As Latvian Television (LTV) news program Panorāma reported Saturday, expert opinions are divided over how to regard the increasing scope of recent Russian investments in Latvia’s transit sector. On April 9 Russian Railways’ purchased half the stock of Latvia’s rail carrier Liepājas naftas transits (Liepāja oil transit), with ties to two of Latvia’s leading oligarchs and former ministers.
And last month blacklisted Russian Railways president Vladimir Yakunin made a controversial guest appearance at Latvian Railways chief Uģis Magonis’ birthday party thrown at the magnificent baroque Rundāle Palace.
“Cargo transit trade with Russia makes up 75% of the entire turnover,” said Transport Minister Anrijs Matīss (Unity), who also hailed the Russian rail chief’s personal presence as a “very positive sign”. “It’s only logical the Russian companies want to control these cargo flows through Latvian territory. Thus, if Russian companies buy up a company in Latvia’s transit sector, this means the flow will be preserved,” he told Panorāma Saturday.
Magonis himself pointed out that there isn’t much room to grow the flow of cargo trade in the east-west corridor through Latvia and naturally the owners of the cargo are seeking ways to ensure cheaper and more controllable channels of transit, especially through Latvia’s ports. While Riga’s Free Port has seen the greatest share of investment from the east, in spite of tensions between western states and Russia, cargo flows grew by 6%. But it has become harder to discern which investments come from Russia and which ones do not.
Riga deputy mayor Andris Ameriks, who serves as chair of the Riga Free Port, said these companies have long since entered European markets, as far deep as Germany and the Netherlands. “They are already officially regarded as European structures,” he explained.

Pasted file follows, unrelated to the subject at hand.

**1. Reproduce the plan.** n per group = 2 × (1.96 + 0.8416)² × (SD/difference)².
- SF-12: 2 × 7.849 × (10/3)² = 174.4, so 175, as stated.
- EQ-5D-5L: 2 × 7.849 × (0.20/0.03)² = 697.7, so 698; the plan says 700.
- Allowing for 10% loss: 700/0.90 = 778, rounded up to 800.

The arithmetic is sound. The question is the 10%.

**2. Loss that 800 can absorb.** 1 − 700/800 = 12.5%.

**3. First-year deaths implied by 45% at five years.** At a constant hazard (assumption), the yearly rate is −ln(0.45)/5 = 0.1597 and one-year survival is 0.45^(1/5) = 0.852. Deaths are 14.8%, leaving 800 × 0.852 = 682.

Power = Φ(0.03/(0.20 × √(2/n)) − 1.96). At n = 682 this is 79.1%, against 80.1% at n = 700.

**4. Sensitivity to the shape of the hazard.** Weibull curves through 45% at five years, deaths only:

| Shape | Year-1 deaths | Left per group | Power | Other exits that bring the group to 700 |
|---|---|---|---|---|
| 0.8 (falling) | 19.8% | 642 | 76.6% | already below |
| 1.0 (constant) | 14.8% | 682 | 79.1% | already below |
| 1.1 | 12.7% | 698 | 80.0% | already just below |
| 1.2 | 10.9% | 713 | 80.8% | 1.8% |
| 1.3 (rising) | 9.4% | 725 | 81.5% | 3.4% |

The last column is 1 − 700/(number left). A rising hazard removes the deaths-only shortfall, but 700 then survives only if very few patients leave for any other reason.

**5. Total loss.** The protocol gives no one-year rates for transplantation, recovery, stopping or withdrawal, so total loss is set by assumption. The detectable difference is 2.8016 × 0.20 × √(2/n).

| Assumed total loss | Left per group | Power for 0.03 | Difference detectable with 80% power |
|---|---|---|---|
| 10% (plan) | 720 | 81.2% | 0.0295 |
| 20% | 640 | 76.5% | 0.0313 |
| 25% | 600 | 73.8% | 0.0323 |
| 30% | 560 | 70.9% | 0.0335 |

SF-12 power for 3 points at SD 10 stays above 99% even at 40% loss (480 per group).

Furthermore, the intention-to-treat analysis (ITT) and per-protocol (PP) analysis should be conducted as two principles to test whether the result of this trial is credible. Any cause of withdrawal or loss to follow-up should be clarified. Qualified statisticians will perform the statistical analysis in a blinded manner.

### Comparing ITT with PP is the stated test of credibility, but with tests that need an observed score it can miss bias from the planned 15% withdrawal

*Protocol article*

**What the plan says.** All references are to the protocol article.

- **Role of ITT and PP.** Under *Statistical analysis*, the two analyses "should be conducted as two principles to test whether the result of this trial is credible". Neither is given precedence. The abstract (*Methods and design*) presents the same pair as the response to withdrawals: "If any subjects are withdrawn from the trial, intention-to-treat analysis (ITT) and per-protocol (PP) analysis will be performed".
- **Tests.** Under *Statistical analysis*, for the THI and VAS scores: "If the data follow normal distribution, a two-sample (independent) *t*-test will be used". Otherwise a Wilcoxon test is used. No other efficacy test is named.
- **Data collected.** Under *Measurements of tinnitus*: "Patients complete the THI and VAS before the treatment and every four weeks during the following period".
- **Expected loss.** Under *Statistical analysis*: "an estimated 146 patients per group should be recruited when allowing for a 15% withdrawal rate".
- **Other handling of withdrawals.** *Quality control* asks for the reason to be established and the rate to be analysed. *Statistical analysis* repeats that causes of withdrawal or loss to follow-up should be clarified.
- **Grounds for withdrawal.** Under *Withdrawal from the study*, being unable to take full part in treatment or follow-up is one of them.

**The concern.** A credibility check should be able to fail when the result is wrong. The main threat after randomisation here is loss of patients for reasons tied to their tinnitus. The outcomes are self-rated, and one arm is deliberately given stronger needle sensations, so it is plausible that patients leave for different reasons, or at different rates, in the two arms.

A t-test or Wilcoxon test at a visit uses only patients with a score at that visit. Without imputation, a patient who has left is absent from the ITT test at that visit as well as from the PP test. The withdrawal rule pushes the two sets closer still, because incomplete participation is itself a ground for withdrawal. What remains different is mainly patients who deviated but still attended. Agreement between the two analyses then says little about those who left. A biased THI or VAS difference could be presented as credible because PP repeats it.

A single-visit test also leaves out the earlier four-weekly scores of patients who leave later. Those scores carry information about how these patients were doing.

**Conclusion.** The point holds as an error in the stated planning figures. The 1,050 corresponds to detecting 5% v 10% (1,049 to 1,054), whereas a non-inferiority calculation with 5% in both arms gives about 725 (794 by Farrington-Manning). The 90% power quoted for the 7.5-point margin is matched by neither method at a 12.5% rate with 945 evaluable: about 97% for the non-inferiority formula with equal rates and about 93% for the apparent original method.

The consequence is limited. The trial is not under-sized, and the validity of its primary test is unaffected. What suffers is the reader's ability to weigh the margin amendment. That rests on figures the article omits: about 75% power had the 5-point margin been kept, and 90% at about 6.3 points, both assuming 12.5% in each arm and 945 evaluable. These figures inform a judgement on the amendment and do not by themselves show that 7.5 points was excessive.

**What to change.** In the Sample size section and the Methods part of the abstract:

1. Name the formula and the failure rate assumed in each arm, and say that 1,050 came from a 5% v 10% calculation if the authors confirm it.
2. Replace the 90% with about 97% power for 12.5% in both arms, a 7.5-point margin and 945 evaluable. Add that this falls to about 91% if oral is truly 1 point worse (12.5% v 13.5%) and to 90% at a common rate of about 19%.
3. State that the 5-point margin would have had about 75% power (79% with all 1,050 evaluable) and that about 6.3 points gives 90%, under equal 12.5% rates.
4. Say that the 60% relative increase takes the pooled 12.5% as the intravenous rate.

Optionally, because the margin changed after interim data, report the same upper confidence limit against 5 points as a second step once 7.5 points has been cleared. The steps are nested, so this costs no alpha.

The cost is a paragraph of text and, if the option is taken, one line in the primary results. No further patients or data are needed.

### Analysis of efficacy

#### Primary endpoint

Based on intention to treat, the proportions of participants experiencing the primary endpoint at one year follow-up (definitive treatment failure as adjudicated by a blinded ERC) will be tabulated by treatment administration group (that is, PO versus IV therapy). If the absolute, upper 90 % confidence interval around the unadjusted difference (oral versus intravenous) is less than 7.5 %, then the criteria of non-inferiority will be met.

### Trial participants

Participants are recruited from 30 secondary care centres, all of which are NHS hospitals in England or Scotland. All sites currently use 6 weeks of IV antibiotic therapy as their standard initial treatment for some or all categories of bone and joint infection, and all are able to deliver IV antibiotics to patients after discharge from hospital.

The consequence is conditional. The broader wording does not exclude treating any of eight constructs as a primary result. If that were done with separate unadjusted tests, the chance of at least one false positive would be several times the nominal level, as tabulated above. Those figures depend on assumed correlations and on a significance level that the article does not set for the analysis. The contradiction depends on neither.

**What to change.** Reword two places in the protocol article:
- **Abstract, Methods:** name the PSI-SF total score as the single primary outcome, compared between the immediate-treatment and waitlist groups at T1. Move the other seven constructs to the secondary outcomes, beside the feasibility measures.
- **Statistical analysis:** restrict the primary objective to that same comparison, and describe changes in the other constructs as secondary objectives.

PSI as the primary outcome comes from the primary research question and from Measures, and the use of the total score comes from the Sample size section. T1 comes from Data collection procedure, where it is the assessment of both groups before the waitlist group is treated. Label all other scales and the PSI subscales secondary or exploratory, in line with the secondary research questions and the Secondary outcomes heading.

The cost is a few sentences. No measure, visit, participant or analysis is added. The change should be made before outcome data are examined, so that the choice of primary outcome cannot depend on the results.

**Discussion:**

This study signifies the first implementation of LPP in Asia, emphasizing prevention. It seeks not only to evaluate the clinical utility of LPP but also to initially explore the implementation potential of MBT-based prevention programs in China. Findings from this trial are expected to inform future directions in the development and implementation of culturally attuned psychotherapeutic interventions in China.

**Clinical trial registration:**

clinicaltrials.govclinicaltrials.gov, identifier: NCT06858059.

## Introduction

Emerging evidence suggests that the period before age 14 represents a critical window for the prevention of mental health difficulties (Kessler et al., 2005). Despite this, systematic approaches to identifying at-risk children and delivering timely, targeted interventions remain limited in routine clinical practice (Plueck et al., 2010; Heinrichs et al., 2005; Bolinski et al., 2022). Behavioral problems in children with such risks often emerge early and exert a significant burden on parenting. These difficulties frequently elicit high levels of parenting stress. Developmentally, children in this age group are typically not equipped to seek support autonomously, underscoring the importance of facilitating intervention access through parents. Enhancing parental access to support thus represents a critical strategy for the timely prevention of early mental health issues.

Transit sector expert Tālis Linkaitis sees it differently, however: “Strategic cargoes and their flow is a political issue. And they are being organized in accordance with Russia’s transport policies. Thus there are no essential changes to be expected in strategic cargo flows, unless something suddenly happens in Russian politics. It’s just the division of cargo, nothing more.”
But Latvia’s state security services, especially the Constitution Protection Bureau (SAB) have warned that the transit sector, which makes up 10% of the GDP and is 75% dependent on neighboring state cargoes, could become a way for Russia’s economic leverage to facilitate its political goals.
SAB chief Jānis Maizītis said that “undoubtedly there’s quite some risk there. But there’s the other side of the coin. We’re neighbors, we must trade. And in the energy sector we’re not the only country dependent so much on Russia. But we must find the optimal solutions to keep trade and development ongoing despite these risks,” he argued.
Magonis, still fresh from his birthday jubilee last month, agrees with Maizītis to a point. “Of course, if you ask how trustworthy is RZD Logistics (holding company of Russian Railways), from the business perspective, I can say they are completely trustworthy, but one must take into account the political issue. They could be ordered not to work with Latvian Railways and Latvia. But that wouldn’t depend on us, but rather on the attitudes of politicians toward their people and their neighbors, and from their long-term vision,” he said.
To keep Latvia protected from surreptitious politically motivated investments, Premier Laimdota Straujuma has urged that the Economics Ministry’s Investment Protection Council finally activate its work this week. The Council was established several years ago, however has not lodged any formal activity so far.